Just like the word “Islamist or Islamism which only sprung to existence post the 9-11 crime against humanity, after which we needed to have an enemy: so we created the expression to strike fear in the hearts of average Americans and equate the danger of such followers of a religion with that of communism.

    To be completely fair and objective, the word does appear once in the Quran but the meaning is not even close to what we seem to think it means. This simply shows our ignorance and bias against anything we do not understand. The Verse states:

    45:18 And, finally, [O Muhammad,] We have set thee on a way by which the purpose [of faith] may be fulfilled: so follow thou this [way], and follow not the likes and dislikes of those who do not know [the truth]

    Before the reader says “Aha! What is this way?” it is interesting and enlightening to read the preceding and following verses of this statement/ verse.

    45:16 AND, INDEED, [already] unto the children of Israel (the 12 tribes of Jacob) did We vouchsafe revelation, and wisdom, and prophethood; and We provided for them sustenance out of the good things of life, and favoured them above all other people of their time, inasmuch as at that time they were the only truly monotheistic community

    45:17 And We gave them [Israelites] clear indications of the purpose [of faith]; and it was only after all this knowledge had been vouchsafed to them that they began, out of mutual jealousy [as in bias towards their beliefs], to hold divergent views: [but,] verily, thy Sustainer will judge be­tween them on Resurrection Day regarding all whereon they were wont to differ.

    [purpose of faith] the innermost purpose of all true faith is, firstly, a realization of the existence of God and of every human being’s responsibility to Him; secondly, man’s attaining to a consciousness of his own dignity as a positive element – a logically necessary element – in God’s plan of creation and, thus, achieving freedom from all manner of superstitions and irrational fears; and, lastly, making man aware that whatever good or evil he does is but done for the benefit, or to the detriment, of his own self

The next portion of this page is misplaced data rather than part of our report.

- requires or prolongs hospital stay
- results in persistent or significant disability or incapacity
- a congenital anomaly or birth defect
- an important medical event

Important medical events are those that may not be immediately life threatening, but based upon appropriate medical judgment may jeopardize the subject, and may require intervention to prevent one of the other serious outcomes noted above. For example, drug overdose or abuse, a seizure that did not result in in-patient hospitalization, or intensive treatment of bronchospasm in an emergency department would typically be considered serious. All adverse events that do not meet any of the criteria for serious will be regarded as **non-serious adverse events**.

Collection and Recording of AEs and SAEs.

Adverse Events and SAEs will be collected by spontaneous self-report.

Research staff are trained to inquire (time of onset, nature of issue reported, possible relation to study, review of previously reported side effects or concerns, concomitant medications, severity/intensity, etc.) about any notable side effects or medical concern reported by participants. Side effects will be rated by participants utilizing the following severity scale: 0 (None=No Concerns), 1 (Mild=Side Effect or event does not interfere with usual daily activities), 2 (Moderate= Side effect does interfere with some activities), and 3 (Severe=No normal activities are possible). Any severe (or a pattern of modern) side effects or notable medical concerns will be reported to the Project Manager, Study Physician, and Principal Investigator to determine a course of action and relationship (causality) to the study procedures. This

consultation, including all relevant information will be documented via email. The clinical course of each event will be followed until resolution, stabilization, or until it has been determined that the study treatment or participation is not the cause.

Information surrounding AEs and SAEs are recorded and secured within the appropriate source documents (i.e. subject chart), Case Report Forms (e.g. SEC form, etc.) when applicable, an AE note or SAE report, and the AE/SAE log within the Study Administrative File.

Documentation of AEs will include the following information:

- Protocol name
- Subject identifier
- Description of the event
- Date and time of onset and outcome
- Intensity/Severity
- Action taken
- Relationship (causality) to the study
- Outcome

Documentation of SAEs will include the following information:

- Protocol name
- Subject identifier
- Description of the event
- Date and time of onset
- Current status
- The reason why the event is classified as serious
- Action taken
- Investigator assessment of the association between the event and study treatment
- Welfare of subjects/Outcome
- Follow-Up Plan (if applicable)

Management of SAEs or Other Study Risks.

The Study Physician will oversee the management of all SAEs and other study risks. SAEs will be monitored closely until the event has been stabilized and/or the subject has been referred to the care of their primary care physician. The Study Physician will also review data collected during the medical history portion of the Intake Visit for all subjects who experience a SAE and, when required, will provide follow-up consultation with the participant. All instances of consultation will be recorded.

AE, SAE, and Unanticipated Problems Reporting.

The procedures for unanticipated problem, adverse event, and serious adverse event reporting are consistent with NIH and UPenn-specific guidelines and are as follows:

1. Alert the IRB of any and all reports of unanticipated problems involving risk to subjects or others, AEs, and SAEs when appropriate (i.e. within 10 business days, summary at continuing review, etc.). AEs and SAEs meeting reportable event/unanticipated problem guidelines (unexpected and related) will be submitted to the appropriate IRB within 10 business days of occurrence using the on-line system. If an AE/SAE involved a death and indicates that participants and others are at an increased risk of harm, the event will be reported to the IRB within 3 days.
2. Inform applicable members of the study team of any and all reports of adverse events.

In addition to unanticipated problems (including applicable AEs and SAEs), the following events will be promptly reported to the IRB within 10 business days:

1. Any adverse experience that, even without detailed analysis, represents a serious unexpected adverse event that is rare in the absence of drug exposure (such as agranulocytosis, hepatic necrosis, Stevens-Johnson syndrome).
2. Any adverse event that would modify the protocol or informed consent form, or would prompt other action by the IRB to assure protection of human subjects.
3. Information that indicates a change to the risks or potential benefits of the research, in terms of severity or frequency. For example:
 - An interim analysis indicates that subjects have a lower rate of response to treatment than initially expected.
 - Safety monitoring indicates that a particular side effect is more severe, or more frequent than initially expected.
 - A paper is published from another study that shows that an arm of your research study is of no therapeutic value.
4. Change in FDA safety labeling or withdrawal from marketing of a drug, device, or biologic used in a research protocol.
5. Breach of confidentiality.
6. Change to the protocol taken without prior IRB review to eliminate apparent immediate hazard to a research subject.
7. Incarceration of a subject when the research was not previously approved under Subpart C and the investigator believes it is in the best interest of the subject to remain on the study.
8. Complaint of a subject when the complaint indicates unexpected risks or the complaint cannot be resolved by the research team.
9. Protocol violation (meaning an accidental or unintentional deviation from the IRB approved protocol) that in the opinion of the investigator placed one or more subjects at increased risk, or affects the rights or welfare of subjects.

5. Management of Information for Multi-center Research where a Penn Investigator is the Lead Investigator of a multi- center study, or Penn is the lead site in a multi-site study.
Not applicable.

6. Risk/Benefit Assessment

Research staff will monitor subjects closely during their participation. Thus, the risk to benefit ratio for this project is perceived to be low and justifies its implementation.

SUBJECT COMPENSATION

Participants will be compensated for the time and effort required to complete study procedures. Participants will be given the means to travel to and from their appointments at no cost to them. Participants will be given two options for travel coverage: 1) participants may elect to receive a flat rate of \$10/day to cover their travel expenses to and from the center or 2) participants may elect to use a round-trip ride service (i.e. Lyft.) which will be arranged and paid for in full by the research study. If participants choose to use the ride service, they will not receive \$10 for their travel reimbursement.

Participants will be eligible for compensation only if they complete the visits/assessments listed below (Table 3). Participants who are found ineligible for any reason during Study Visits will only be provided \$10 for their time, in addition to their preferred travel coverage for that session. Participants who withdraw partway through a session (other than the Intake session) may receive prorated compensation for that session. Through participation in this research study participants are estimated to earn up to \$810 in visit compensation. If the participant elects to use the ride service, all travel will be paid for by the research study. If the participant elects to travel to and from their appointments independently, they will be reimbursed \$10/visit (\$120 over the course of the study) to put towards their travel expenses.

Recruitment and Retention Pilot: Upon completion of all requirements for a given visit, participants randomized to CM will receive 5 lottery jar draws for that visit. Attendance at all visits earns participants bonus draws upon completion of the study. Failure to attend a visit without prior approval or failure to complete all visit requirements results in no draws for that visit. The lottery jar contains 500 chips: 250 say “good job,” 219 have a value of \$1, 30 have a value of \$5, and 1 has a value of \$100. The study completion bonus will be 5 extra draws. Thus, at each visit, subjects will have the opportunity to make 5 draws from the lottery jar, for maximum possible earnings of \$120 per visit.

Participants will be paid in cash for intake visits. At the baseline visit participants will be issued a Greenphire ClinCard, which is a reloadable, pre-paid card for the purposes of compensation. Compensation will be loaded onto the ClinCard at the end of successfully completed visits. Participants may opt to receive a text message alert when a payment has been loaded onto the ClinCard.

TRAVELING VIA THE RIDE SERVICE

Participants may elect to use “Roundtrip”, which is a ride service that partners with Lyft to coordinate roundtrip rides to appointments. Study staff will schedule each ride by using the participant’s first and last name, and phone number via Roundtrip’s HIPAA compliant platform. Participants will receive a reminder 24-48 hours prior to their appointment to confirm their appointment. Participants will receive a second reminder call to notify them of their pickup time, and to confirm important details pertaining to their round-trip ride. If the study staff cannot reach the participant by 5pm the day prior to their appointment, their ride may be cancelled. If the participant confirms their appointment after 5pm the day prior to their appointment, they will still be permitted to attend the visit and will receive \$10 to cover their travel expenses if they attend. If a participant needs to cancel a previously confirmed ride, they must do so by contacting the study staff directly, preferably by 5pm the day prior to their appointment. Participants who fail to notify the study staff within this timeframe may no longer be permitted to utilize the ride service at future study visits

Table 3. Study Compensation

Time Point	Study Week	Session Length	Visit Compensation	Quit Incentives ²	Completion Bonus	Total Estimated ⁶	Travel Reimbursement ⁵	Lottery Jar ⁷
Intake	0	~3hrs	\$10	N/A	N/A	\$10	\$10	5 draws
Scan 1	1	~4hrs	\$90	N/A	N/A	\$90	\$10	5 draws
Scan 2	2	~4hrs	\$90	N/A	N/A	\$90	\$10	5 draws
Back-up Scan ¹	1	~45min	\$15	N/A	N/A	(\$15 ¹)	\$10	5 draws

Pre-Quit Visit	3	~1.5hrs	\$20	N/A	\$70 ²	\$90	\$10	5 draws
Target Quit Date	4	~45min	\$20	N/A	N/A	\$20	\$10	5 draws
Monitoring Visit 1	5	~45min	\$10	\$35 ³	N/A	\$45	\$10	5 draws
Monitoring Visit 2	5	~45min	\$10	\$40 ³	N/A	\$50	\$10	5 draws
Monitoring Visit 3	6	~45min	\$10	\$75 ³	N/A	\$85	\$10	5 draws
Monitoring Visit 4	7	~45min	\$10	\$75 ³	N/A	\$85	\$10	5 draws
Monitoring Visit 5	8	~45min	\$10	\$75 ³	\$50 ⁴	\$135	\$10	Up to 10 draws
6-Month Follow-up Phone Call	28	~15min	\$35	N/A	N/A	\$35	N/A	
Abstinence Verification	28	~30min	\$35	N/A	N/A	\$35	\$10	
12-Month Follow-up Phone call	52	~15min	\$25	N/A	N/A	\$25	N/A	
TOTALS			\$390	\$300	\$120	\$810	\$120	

The verse that follows 45:18 states:

    45:19 Behold, they could never be of any avail to thee if thou wert to defy the will of God for, verily, such evildoers are but friends and protectors of one another, whereas God is the Protector of all who are conscious of Him.

    From this alone, I “see” how “dangerous” Sharia is: these [Muslim] people want us to follow in the footsteps of the Israelites and the 12 tribes of Jacob and their teachings, maybe even include the teachings of Jesus and the return to the worship of One God and finally, these Moozlems must think they’re above the law because only God, they believe, protects them!

    I think Muslims should sue Hebrew National! Muslims too answer to a higher authority!

    The few, the vocal, the militant in their ways, regardless of their claim that they are Muslim, should be ignored and they will evaporate! They want to be on TV and in the news! Just like Bin Laden or others who will happily appear on TV or in public, we need to see them for who they are – not the religion they claim to follow and represent! After all, didn’t the KKK claim that God favored Whites or something to that effect, and therefore justified killing African Americans who were also Christian?

    One only needs to read a page/ a chapter/ the whole Quran even and one will be shocked to learn how beautiful and divine the words and teachings are.


  2. KarenDV

    I’m confused. I support the building of the mosque near Ground Zero. I consider myself a political (and Christian) moderate tilting left. I consider the anti-Islam sentiment in this country to be overwrought, uncharitable and dangerous to everyone’s religious freedom. But I don’t understand how Shariah law could even be used in a civil court, which is charged with enforcing the law of the land, not of a particular faith. To me, this is not an anti-Islam thing; it’s upholding separation of church and state — a good thing for all faiths.

    • Cathleen: forgive me for frequency of the comments and responses here…


      A wonderful, intelligent comment. I will attempt to clarify a bit.

      Applying the so-called Sharia “Law” (again there’s no such thing other than the Commandments stated in the Quran – which are almost the same plus some) is equivalent to applying, say, the Biblical Ten Commandments in court: Thou Shalt Not Steal; Thou Shalt not bear false Witness. Does this mean when prosecuting or defending cases that involve both, we are inviting religion in the courts? This is “instinct” and the right thing to do: God only reminded us that we must not sacrifice such values.

      Not a single American Muslim is making or hinting to even wanting their beliefs to be incorporated in the American Judicial system (almost everything in the system is parallel to Islamic tradition). Save maybe for the requirement respecting their beliefs when it comes to, for example, inheritance and such matters. From what I know, an Islamic WILL is accepted and respected in courts. The court system already recognizes many of the American Muslims (as it does Jewish) traditions or religious practices in marriage and divorce as well – as they are almost the same: Muslims can marry at their Mosques but the Mosques insist on the couple obtaining a marriage license! Perfect harmony.